New on Netflix, The Platform

The Platform is a metaphor in the tradition of Animal Farm or Lord of The Flies. It very clearly focuses on capitalist ideology and has a secondary biblical theme as well. The premise of The Platform is that people are sentenced to prison terms in an immensely tall tower with cement rooms piled one on top of the other. Down the center of the building is a shaft. Every day a large platform makes its way down the shaft. On the platform is a sumptuous feast of the finest delicacies prepared with the highest standards. The platform descends layer by layer through the rooms and each prisoner can take as much as they want. If the first 50 rooms are greedy they leave nothing for the many more below them.

The Platform depicts a highly artificial environment full of shocking absurdity that we quickly come to recognize as not that distant from our own environment. The film distills and exaggerates in order to resonate with and then amplify currents and forces in our social and political reality. It is essential that it be both foreign and grotesque but at the same time familiar.

We are presented with a cross section of society that may or may not deserve to be in prison. The longer an individual has been in the prison the more deranged and depraved they become. Regardless of their backgrounds they are equalized by desperation.

The Platform was made in Spain and directed by Galder Gaztelu-Urrutia in 2019. The challenge with the film is to create something rich out of very limited elements. The Platform has only one location and a limited number of actors. It is limited by its own design. On one hand the paired down presentation makes its points more forcefully. The more bloody and horrific the film gets the more it exposes the violence hidden away from middle and upperclass society. On the other hand the stark nature of the film limits its ability to deal with nuance.

There were definitely aspects that recalled Bunuel films. The isolation of The Exterminating Angel in which the rich party guests cannot leave after indulging in a decadent feast. Similarly, The Discreet Charm of the Bourgeoisie centers on a feast that the guests never manage to eat. In Viridiana the feast takes on religious symbolism but degenerates into absurdity. They all are centered on consumption as well as the segregation of the classes. They all depict the rich living in a rarefied and exquisite world that is for all its luxury isolated by its own blind self-indulgence.

However, unlike Bunuel’s films, The Platform is not surreal. It is an allegory. I have seen The Platform described as a dystopian film, but it is not. It is an illustration of contemporary society. It does not warn us of where we are headed, it shows us where we are. It is not a “world building” movie, it is a parable that requires a bizarre conceit in order to elucidate what is already in front of our eyes.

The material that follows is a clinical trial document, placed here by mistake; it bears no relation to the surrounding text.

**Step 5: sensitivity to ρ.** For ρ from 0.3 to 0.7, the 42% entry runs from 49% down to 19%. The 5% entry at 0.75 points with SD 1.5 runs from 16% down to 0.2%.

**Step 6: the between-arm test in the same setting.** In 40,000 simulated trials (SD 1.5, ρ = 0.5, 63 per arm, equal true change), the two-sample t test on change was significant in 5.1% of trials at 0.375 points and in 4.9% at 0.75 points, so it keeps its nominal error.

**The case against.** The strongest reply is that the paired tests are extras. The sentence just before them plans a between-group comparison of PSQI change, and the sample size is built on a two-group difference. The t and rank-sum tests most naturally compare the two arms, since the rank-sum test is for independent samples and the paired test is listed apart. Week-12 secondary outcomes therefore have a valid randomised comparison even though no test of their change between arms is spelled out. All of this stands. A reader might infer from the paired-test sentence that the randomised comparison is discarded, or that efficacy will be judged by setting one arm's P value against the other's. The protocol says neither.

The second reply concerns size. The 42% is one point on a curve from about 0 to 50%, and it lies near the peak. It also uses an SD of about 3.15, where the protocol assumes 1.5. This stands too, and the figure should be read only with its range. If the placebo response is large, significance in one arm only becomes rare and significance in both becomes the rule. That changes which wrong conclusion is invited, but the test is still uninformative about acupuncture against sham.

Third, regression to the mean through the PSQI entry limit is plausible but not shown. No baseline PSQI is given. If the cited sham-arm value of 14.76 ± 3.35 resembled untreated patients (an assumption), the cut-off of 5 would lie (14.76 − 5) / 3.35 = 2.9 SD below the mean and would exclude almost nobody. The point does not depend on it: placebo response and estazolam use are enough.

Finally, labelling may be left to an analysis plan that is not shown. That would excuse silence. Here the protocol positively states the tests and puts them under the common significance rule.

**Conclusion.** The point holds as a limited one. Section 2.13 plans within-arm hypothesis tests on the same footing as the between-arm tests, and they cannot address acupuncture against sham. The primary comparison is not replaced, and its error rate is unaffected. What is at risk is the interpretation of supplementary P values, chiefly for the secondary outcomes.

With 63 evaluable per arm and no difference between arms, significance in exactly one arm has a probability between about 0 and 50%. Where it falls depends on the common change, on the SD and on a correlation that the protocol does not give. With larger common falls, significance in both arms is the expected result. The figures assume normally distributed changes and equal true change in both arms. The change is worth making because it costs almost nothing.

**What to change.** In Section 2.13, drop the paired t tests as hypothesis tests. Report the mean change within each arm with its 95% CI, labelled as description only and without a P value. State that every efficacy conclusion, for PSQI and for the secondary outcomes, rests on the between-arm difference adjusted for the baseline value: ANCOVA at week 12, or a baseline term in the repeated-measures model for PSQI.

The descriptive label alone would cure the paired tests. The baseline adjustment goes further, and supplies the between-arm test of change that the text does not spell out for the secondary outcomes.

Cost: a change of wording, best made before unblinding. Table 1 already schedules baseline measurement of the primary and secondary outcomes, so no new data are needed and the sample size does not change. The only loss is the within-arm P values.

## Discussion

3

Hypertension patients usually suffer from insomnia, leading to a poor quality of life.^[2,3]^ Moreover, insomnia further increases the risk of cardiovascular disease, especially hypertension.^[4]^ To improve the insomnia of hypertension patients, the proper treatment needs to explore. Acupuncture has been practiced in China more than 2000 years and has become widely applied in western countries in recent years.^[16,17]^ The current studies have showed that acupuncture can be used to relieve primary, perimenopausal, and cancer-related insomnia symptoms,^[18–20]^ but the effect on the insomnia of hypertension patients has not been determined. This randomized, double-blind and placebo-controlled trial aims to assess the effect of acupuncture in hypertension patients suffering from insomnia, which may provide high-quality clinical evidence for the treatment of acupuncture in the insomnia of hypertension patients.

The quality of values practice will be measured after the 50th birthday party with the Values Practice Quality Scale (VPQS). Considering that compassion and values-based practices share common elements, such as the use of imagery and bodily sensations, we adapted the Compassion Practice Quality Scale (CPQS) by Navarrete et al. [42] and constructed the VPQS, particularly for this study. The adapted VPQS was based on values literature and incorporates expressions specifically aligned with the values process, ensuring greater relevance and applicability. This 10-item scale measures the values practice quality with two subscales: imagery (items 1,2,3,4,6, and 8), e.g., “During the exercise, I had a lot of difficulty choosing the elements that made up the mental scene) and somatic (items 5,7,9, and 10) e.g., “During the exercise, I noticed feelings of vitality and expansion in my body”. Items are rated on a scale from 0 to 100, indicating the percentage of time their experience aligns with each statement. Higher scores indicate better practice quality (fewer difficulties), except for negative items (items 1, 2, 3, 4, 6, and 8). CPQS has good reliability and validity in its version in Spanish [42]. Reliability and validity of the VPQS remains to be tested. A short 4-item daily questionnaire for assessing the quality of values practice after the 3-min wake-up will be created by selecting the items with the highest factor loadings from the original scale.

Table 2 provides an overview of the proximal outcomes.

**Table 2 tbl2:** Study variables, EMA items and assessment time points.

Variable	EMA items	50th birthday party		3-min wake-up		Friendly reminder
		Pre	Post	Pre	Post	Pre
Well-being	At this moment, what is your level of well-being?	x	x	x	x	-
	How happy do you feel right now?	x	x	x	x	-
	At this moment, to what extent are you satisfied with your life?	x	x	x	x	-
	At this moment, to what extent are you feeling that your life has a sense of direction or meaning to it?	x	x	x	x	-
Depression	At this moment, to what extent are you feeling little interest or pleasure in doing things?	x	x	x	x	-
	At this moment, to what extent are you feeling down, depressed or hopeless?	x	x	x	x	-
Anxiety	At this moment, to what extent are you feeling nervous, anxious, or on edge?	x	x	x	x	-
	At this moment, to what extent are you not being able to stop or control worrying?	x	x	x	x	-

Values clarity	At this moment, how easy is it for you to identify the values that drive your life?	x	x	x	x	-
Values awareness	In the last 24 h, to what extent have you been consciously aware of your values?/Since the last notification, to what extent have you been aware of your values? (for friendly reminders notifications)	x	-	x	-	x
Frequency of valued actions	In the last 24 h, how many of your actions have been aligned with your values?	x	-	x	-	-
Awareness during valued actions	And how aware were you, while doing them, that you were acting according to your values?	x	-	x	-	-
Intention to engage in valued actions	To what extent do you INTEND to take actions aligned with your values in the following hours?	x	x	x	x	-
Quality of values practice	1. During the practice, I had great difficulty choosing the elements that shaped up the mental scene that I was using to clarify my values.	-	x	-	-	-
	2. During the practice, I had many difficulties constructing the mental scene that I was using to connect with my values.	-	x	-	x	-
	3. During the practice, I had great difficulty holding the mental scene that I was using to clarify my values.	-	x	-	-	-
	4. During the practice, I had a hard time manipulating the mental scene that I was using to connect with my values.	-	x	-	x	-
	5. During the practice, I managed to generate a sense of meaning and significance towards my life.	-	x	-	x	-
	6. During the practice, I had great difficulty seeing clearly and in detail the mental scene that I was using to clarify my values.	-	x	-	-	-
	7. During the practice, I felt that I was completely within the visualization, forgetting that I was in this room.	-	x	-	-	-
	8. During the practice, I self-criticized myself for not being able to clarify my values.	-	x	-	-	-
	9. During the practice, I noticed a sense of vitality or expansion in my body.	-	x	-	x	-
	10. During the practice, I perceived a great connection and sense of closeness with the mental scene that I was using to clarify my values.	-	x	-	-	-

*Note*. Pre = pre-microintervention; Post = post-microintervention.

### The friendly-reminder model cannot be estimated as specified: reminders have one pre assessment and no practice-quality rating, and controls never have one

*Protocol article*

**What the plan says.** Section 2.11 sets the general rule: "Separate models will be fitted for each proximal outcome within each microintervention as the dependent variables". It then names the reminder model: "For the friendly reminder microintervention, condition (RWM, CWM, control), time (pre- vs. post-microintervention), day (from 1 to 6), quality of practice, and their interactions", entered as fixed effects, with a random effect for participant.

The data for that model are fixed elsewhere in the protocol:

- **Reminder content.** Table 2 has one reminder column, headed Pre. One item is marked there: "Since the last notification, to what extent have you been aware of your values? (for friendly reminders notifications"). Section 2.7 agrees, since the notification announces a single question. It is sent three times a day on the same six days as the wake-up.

In addition, unlike many dystopian films, The Platform wrestles good and hard with a variety of solutions to the problems it presents. Karl Marx, Adam Smith, Milton Friedman, and Noam Chomsky battle it out through grimy proxies struggling in a torrent of cake, blood, roast beef and shattered glass.

The device of setting a film in a literal hierarchy seems to be an increasingly common theme in contemporary film. There is The Lighthouse, Us, Parasite and Snowpiercer (which is sort of a hierarchy laid on its side.) These films are all designed to bring to the surface a world that is deliberately kept secret and apart from the one we live in. Of all of them, The Platform is the most graphic and gruesome. In many ways it is the most overtly political of the group. It is its forceful nature that pushes aside some of the nuance I mentioned earlier, but at the same time the film makes a clear and powerful statement about class, economics and struggle.

In addition hierarchical architecture invokes religious imagery. There is the physical hierarchy of heaven and hell with us trapped in between. There is the ranked hierarchy with god at the top, then the angels beneath him, then humans and then animals. Since the setting is Spain we also have the intricate and many layered hierarchy of the Catholic bishops, and cardinals and priests.

There is also a bitter tie between The Church and the kind of conservative, cutthroat capitalism depicted in The Platform. The Catholic Church sided with Franco during the Spanish Civil War as it did with Hitler in Germany. In Agurrie The Wrath of God, Carvajal, the Franciscan monk, explains to a noblewoman “You know my child, for the good of our lord the Church was always on the side of the strong.”

The wound inflicted by this reprehensible union is something that is still felt in Spain, Germany, and in Italy as well. Christianity, capitalism, and exploitation have been the closest of bedfellows for almost two centuries. Agurrie after all was a conquistador. His venal motivations were masked by the monk’s presence. As a representative of the Church, Carvajal eschews the material world of riches and seeks to save the heathen savages. At least that is what he was told to say.

The people that populate The Platform have devolved into savages. There is little room for god or any system of values that transcends the material. The inmates are reduced to animals consuming sustenance in one end and shitting it out the other. Sometimes, they shit on each other. Sometimes they consume each other. Lawrence Block’s famous quote has a second part, “Sometimes its a dog eat dog world and the rest of the time its the other way around.” The inmates of The Platform play this out literally. We play it out figuratively, for now.

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